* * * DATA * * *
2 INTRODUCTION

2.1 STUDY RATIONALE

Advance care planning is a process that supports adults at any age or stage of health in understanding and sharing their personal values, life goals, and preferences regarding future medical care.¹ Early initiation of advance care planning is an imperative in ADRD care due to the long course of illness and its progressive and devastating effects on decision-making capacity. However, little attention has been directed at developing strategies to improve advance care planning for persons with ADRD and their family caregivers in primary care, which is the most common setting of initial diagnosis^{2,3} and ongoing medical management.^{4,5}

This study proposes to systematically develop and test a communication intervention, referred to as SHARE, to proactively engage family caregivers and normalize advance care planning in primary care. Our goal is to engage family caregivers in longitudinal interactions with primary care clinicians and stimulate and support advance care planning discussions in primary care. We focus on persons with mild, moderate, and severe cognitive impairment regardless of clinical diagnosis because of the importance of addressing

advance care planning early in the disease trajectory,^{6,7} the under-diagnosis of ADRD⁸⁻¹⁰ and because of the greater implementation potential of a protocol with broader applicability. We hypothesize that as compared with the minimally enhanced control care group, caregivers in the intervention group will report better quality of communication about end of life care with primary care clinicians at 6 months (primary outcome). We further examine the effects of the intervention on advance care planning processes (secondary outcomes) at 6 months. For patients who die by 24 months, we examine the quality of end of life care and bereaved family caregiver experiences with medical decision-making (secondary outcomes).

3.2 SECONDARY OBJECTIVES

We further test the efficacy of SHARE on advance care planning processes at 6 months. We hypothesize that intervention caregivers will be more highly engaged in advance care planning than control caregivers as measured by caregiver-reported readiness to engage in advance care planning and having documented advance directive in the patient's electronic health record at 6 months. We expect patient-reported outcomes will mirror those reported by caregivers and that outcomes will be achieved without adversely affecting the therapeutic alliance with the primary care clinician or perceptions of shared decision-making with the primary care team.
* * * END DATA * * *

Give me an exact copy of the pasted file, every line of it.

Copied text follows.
2 INTRODUCTION

2.1 STUDY RATIONALE

Advance care planning is a process that supports adults at any age or stage of health in understanding and sharing their personal values, life goals, and preferences regarding future medical care.¹ Early initiation of advance care planning is an imperative in ADRD care due to the long course of illness and its progressive and devastating effects on decision-making capacity. However, little attention has been directed at developing strategies to improve advance care planning for persons with ADRD and their family caregivers in primary care, which is the most common setting of initial diagnosis^{2,3} and ongoing medical management.^{4,5}

This study proposes to systematically develop and test a communication intervention, referred to as SHARE, to proactively engage family caregivers and normalize advance care planning in primary care. Our goal is to engage family caregivers in longitudinal interactions with primary care clinicians and stimulate and support advance care planning discussions in primary care. We focus on persons with mild, moderate, and severe cognitive impairment regardless of clinical diagnosis because of the importance of addressing

advance care planning early in the disease trajectory,^{6,7} the under-diagnosis of ADRD⁸⁻¹⁰ and because of the greater implementation potential of a protocol with broader applicability. We hypothesize that as compared with the minimally enhanced control care group, caregivers in the intervention group will report better quality of communication about end of life care with primary care clinicians at 6 months (primary outcome). We further examine the effects of the intervention on advance care planning processes (secondary outcomes) at 6 months. For patients who die by 24 months, we examine the quality of end of life care and bereaved family caregiver experiences with medical decision-making (secondary outcomes).

3.2 SECONDARY OBJECTIVES

We further test the efficacy of SHARE on advance care planning processes at 6 months. We hypothesize that intervention caregivers will be more highly engaged in advance care planning than control caregivers as measured by caregiver-reported readiness to engage in advance care planning and having documented advance directive in the patient's electronic health record at 6 months. We expect patient-reported outcomes will mirror those reported by caregivers and that outcomes will be achieved without adversely affecting the therapeutic alliance with the primary care clinician or perceptions of shared decision-making with the primary care team.